Date: Wed, 1 Oct 1997 13:21:44 -0500 From: ajdel at mindspring.com (A. J. deLange) Subject: Snake Oil and Water Mix Eric Fouch wrote: >The comments about RO water systems being expensive and the water >being aggressive run counter to everything the local Rainsoft RO >water system sales guy told me.. These people are in business to sell you equipment, not worry about your plumbing. Often they know little or nothing about what is involved. The house I live in is supplied by a well whose water exits at pH 6.5 or so and has about 40 ppm (as CaCO3) calcium hardness and 68 ppm alkalinity. This is a little, but not terribly aggressive (saturation pH 8.25 implying a saturation index of -1.75). The previous owner got conned into buying a neutralizer and softener. The water out of the softener has an alkalinity of 135 ppm as CaCO3, a calcium hardness of 0.40 ppm as CaCO3 and a pH of around 7.2. In other words, the equipment does what it's designed to do. But the saturation pH of this output water is 10.04 for a saturation index of +2.8. The water out of the system is more aggressive than the water going in! So I called the local branch of the country's largest water treatment supplier. The conversation went something like: Me: I have a neutralizer and softener and the water coming out is more aggressive than the water going in. He: What do you mean? Me: I mean the water coming out of the system is more likely to corrode my plumbing than the water out of the well. He; Sir, we have thousands of these systems installed all over the county. Me: Are you familiar with the Langelier index? He: No. Me: Ryznar index? He: No. Me: Well those are industry standard measures of the corrosiveness of water and they indicate that the water out of my system is more corrosive than the water going in. He: If you say so. Me: Well, I didn't invent these things myself. Do you sell an aerator? He: No. Me: Good day. (The deal with the aerator is that the water in question, if aerated, will lose CO2 to the point where the pH reaches 8 or so and the saturation (Langelier) index goes goes to -0.25 or so which is much better.) I will note that this same supplier did tell a brewing friend that whole house RO was impractical because he would have to replumb with plastic pipe. As with any other technology product some salesmen know more than others with the general reaction being "How the hell can they sell these things if they know so little about them?". Then there was the water guy (from whom I bought an RO system) who measured my "Totally dissolved solids " for me. The newspapers have more and more stories about bad water caused by the cities' decaying infrastructures (I live near DC where the infrastructure is about as decayed as it gets and the big scare around here is cryptosporidium). The water treatment industry is now a growth inustry. Caveat Emptor! A. J. deLange - Numquam in dubio, saepe in errore. - --> --> --> To reply remove "nosp" from address. <-- <-- Return to table of contents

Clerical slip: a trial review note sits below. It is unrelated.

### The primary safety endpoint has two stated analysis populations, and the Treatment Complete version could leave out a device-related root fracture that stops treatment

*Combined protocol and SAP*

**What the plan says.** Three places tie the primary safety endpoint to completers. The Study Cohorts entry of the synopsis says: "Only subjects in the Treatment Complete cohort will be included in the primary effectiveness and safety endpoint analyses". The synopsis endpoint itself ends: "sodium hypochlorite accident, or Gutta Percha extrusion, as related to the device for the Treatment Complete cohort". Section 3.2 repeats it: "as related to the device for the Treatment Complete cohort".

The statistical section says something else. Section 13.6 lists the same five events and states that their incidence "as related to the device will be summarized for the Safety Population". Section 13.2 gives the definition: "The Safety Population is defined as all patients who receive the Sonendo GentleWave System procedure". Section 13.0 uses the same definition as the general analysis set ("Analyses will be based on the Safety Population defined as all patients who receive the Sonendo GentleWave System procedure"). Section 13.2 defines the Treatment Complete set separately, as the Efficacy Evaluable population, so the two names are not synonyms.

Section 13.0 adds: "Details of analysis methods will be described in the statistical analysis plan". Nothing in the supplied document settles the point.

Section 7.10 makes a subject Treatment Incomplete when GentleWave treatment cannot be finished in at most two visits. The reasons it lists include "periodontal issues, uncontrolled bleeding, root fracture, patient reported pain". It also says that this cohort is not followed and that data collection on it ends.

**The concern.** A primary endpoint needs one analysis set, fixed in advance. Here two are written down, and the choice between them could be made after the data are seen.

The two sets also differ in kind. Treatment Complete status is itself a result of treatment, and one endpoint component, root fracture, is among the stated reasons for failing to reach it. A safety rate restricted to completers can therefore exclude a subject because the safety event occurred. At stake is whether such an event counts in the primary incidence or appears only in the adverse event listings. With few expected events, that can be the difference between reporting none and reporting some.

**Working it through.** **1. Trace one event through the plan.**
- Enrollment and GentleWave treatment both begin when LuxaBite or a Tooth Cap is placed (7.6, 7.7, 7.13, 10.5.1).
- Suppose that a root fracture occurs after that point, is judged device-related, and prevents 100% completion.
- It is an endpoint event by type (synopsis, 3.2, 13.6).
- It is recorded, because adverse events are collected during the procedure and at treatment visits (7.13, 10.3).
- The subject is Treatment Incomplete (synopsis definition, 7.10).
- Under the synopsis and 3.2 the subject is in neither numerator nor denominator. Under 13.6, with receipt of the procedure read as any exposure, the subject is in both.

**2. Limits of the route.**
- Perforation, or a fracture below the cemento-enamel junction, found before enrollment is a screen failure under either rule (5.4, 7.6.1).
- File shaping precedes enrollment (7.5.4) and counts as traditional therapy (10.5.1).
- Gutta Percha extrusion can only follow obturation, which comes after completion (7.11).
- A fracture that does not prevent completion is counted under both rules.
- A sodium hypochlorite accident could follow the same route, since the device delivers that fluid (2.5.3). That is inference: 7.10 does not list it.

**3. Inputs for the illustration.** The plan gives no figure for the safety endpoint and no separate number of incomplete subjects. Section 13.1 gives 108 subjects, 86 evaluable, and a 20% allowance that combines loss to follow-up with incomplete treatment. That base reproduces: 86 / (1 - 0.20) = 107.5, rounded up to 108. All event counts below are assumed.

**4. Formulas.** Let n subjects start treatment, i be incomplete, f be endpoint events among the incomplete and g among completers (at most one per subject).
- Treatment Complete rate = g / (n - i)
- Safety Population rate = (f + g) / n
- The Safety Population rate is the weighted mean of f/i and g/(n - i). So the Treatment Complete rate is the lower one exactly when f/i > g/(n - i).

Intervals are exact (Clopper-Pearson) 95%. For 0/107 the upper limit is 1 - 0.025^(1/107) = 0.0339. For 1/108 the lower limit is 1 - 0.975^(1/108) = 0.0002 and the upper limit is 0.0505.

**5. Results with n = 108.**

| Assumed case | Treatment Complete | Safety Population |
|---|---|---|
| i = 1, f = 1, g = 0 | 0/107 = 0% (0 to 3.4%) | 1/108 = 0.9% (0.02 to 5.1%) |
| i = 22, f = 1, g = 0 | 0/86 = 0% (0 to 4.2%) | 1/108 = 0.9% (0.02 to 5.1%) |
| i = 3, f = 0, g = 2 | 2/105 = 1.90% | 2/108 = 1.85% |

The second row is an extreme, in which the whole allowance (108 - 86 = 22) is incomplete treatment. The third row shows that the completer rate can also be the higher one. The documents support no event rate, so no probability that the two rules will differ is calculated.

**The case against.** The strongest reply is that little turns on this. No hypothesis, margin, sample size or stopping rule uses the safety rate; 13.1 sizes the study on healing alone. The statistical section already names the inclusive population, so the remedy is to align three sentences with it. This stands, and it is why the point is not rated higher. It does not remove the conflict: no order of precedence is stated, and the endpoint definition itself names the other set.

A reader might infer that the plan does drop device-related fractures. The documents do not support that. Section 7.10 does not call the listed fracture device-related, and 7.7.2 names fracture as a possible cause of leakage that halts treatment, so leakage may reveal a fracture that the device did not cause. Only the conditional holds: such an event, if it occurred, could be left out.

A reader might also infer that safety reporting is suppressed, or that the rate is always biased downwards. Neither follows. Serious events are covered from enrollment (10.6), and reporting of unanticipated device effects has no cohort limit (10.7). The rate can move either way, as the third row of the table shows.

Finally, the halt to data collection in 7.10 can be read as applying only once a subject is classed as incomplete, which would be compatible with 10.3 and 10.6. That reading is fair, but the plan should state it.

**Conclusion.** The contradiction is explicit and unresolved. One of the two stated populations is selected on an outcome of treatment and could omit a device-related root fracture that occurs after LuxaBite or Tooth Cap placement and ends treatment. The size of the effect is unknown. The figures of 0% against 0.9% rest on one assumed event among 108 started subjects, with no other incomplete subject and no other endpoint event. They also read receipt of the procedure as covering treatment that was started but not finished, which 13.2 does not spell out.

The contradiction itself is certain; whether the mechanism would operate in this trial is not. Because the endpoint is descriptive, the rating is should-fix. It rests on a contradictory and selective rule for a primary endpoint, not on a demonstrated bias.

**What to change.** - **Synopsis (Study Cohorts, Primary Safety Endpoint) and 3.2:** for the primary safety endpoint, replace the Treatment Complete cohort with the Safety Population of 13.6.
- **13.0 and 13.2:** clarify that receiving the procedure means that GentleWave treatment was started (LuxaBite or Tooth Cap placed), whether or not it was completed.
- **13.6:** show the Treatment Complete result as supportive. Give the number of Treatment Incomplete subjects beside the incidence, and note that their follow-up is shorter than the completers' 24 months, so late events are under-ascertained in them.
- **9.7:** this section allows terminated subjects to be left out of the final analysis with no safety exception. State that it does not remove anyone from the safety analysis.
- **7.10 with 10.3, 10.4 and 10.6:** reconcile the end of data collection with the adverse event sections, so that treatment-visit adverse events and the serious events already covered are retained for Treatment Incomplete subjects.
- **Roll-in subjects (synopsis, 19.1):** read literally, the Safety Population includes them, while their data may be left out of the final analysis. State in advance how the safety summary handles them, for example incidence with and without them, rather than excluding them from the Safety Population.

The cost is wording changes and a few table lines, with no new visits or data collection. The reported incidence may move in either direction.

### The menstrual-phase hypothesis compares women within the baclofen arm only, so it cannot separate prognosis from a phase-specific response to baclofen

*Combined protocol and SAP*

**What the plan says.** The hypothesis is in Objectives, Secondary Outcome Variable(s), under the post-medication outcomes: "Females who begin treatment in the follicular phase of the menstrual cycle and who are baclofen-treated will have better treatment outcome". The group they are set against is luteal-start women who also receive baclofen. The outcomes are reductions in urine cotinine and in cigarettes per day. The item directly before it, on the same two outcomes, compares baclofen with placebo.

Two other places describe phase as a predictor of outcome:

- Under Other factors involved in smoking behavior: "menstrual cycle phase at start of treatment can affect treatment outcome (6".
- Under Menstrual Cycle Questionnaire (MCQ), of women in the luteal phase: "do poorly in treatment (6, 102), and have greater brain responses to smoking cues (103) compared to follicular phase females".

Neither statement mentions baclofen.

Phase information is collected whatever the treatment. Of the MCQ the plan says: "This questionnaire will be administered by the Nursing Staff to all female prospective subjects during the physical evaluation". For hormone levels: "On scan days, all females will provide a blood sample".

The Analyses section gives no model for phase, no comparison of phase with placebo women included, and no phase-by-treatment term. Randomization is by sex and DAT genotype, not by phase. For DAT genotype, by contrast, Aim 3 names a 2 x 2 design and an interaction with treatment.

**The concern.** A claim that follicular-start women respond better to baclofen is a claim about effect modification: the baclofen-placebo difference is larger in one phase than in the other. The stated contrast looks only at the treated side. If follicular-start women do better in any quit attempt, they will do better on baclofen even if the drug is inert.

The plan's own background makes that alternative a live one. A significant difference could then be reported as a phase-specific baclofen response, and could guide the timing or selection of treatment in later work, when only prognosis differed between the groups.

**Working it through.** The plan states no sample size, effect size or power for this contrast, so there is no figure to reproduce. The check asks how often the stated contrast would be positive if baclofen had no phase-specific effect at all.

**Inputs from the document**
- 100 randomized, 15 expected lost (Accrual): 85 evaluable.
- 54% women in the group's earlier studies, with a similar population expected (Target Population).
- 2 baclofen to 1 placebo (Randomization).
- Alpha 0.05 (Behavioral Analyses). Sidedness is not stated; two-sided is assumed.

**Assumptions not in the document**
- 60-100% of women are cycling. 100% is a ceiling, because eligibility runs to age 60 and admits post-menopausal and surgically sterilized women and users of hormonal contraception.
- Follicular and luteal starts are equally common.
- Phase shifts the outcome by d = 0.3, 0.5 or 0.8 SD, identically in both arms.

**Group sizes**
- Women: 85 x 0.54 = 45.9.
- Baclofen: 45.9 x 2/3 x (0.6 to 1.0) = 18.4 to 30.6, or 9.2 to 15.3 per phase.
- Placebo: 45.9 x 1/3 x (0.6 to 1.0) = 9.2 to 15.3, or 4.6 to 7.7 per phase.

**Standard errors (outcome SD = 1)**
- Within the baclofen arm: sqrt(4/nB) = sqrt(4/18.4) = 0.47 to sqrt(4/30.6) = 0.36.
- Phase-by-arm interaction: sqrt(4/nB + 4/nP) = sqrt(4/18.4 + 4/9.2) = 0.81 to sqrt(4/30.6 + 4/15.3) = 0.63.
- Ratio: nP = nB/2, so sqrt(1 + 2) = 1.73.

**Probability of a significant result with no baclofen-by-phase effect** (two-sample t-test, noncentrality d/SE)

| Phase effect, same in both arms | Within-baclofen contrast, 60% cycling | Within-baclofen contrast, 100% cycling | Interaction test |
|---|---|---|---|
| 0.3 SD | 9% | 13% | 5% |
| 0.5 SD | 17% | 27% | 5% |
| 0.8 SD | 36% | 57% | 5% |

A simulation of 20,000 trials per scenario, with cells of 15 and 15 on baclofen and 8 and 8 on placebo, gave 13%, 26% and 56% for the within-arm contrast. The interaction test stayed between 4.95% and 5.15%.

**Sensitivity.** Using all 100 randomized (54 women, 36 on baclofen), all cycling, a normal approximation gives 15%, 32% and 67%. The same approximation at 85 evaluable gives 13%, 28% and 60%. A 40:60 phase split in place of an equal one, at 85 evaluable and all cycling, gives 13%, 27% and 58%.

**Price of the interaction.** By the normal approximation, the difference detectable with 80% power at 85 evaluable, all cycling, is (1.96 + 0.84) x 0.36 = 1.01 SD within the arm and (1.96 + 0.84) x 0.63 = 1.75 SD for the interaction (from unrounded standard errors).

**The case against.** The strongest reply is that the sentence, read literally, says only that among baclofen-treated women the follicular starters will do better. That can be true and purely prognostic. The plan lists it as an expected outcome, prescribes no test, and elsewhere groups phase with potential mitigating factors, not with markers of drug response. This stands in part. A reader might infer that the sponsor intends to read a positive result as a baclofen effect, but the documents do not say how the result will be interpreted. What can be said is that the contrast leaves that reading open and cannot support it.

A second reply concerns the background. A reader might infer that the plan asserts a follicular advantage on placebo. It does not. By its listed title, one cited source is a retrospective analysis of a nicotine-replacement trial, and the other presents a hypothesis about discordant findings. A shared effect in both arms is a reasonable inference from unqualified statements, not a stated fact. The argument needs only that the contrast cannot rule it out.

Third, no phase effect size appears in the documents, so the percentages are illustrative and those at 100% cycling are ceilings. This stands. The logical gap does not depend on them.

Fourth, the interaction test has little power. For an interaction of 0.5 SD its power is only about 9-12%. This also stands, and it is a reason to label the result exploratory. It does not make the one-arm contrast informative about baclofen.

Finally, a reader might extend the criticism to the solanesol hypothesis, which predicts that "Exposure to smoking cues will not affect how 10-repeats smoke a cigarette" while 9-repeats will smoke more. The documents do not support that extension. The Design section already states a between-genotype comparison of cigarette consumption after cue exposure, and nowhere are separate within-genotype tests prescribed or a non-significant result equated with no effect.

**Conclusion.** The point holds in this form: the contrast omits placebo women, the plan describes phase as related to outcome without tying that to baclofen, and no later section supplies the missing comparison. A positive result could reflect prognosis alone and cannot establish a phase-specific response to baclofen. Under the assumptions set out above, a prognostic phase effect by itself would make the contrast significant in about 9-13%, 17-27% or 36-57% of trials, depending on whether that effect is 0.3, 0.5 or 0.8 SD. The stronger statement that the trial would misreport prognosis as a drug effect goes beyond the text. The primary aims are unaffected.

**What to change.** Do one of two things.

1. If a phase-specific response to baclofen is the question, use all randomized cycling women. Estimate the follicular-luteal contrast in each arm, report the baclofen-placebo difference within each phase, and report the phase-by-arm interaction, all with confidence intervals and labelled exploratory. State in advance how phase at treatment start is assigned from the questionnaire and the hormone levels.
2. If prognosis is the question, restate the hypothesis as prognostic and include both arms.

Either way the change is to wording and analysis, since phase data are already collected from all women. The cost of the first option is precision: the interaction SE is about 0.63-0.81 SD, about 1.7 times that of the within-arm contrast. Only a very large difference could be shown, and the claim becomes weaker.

Date: Wed, 01 Oct 1997 08:36:22 -0500 From: Chris Schmidt <CSCHMIDT at LHSNET.COM> Subject: CIDER PRODUCTION AND SALE Date: Sun, 28 Sep 1997 19:58:39 -0500 From: Louis Bonham <lkbonham at phoenix.net> Subject: Homebrew and the law - ---------------- Along this line. I have a friend who owns an apple orchard. He claims that he can produce "Hard" cider and sell it without a license etc.. Claims some kind of "Grandfather" law that allows for this as this goes back to the beginning of the United States etc. I question whether the ATF feels the same way. Chris Schmidt Return to table of contents